He raised his nose and sniffed the air. There had to be a good thing somewhere. There was always good things to smell. How he wished to smell anything close to Cooper. However, all that filled his nose was blood, evil, and dust. His snoot sick of that smell, that stench heavy and saddening.

The shadow army grew closer with new and terrible things clustered in the approaching horde. Flying round meatballs with teeth and a single glaring eyeball. Human-looking monsters with purple and orange flames in their hands; rotund beasts that waddled with the others, carrying big metal guns for hands. Dodger whined more, peeing on the ground. Even now he was a good boy for peeing outside, just like Mom, Dad, and Cooper had taught him.

He ran. He ran away from the approaching storm of multicolored fire and gnashing teeth. Running from his dead family, his invaded village, his desecrated home. Away from the bloodthirsty monsters and towards hope, towards a dream, a wish that he will find another human. He didn't want to be lost or alone anymore.

As he panted, wishing to see blue sky again, a subtle smell came to him. It was barely noticeable among the evil, kind of like a flower in a waste dump. Dodger tried hard to focus on it. He let the good smell lead him. It didn't smell like Cooper, but it did smell human, at least enough for him to follow it.

Meanwhile, the storm of evil was behind him. It seemed to follow him to the smell. Dodger wasn't sure if they were aware of it, but he was. He began second-guessing himself, since he was leading the monster storm right to this good smell. If it was human, he didn't want be responsible for damning another village. He had to get help though. He had to find a place to rest and relax.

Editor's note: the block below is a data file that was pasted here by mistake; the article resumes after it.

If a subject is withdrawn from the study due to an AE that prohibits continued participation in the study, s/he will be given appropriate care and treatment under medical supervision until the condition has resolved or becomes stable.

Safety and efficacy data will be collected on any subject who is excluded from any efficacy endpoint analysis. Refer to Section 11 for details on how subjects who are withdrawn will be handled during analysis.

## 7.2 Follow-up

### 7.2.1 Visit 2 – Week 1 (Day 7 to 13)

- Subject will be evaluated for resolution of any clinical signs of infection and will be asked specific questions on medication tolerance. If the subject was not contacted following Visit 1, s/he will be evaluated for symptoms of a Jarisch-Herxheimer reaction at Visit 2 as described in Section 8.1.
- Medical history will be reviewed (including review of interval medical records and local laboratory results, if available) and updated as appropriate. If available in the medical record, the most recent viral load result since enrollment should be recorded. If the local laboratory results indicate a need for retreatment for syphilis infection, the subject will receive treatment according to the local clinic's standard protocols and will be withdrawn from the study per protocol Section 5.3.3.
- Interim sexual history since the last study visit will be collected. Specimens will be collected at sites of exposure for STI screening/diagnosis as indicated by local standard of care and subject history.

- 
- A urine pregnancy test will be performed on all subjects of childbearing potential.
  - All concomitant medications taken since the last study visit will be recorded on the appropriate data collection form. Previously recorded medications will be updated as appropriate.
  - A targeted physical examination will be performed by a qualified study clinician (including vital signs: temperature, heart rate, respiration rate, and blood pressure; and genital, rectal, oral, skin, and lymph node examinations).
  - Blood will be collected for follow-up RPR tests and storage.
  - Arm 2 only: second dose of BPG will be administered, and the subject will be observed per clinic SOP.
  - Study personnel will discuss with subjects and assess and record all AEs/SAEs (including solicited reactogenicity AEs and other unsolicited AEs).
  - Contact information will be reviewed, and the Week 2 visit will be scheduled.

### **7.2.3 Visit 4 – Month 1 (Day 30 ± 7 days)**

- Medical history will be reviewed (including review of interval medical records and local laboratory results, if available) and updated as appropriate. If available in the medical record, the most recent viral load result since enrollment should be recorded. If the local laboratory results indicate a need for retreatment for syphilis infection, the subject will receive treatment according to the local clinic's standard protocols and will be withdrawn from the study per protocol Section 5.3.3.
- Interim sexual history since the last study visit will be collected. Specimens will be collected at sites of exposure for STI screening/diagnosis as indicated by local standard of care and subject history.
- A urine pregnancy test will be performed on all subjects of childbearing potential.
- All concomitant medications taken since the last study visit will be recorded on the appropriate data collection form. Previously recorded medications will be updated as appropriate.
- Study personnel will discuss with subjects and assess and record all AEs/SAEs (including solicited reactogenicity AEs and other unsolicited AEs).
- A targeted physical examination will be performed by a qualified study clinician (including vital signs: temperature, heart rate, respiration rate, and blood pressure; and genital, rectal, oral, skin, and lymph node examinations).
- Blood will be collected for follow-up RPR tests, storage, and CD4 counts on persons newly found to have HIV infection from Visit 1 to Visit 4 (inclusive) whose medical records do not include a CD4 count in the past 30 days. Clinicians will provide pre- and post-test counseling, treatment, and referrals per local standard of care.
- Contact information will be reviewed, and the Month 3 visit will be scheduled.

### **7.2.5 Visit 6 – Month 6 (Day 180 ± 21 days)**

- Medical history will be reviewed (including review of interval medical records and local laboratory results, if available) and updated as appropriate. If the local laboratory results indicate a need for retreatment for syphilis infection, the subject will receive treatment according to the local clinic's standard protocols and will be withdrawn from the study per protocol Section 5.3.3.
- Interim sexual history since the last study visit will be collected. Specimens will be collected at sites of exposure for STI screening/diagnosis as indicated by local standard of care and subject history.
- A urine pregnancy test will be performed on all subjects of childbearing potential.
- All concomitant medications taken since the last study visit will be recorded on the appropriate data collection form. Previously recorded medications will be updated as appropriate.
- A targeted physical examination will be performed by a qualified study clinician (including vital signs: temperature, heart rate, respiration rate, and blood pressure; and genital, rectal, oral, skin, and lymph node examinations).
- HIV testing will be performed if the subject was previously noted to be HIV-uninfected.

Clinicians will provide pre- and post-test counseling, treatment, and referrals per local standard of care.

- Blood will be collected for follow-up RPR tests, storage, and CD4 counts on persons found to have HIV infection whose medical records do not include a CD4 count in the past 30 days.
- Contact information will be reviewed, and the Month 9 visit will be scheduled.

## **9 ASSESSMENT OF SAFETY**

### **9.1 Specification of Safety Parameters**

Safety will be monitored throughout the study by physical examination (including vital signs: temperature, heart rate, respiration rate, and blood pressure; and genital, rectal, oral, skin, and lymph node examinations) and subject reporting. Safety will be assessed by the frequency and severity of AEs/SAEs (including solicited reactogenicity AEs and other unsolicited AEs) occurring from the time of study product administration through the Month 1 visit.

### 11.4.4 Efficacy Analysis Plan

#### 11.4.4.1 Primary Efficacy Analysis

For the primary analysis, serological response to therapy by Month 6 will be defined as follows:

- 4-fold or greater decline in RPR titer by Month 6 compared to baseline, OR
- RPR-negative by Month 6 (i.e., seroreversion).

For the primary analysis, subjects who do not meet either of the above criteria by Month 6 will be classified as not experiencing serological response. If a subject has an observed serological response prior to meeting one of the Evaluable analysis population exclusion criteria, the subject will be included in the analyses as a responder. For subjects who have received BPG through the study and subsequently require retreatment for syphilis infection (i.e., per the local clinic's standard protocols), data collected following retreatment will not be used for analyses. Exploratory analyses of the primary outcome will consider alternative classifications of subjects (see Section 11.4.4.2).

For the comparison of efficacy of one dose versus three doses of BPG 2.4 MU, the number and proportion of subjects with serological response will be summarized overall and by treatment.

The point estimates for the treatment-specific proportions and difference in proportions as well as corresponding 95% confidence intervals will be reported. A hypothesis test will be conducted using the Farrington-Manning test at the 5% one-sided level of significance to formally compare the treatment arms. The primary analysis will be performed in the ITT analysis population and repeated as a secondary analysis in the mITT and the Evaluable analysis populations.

His legs began to ache as he ran. That smell got stronger as he got closer. Now it smelled like a rose garden amid a waste dump. Faster. His muscles pulled and burned as the storm drew nearer. Panting harder, Dodger was determined to discover the smell. New olfactory information came in. Yes, it was human, but it was an adult… a man. He also seemed to be armored with a metal Dodger hadn't smelled before. True, he had only smelled cheap or rusted metal, but this was bulky, strong, well-kept metal. In fact, it might be an altogether new metal.

A few candelabra trees passed him as he ran. Their smell a distant thing between the evil smell and the human rose. That sweet smell driving Dodger on to find another Cooper, or a Cooper-like individual. However, he didn't know how long he could keep running like this. He had never been this far outside the village, he had never been this far anywhere. Home was all he knew, and it laid in ruins a far distance back. As long as that storm was on him though, he would keep his legs moving.

Suddenly, he felt this painful knife go into his foot pad and he tumbled, head-over-tail, into the dirt. Lying in the middle of a vast, yellow nothingness, he sniffed his foot and his nose ran across a small, embedded stone. He had gotten them before, but Cooper or Mom had always pulled them out for him. It required human hands, something Dodger didn't have right now. He did try with his teeth, but it was no use. They were big and clumsy, and they were wielded by somebody who was also big and clumsy.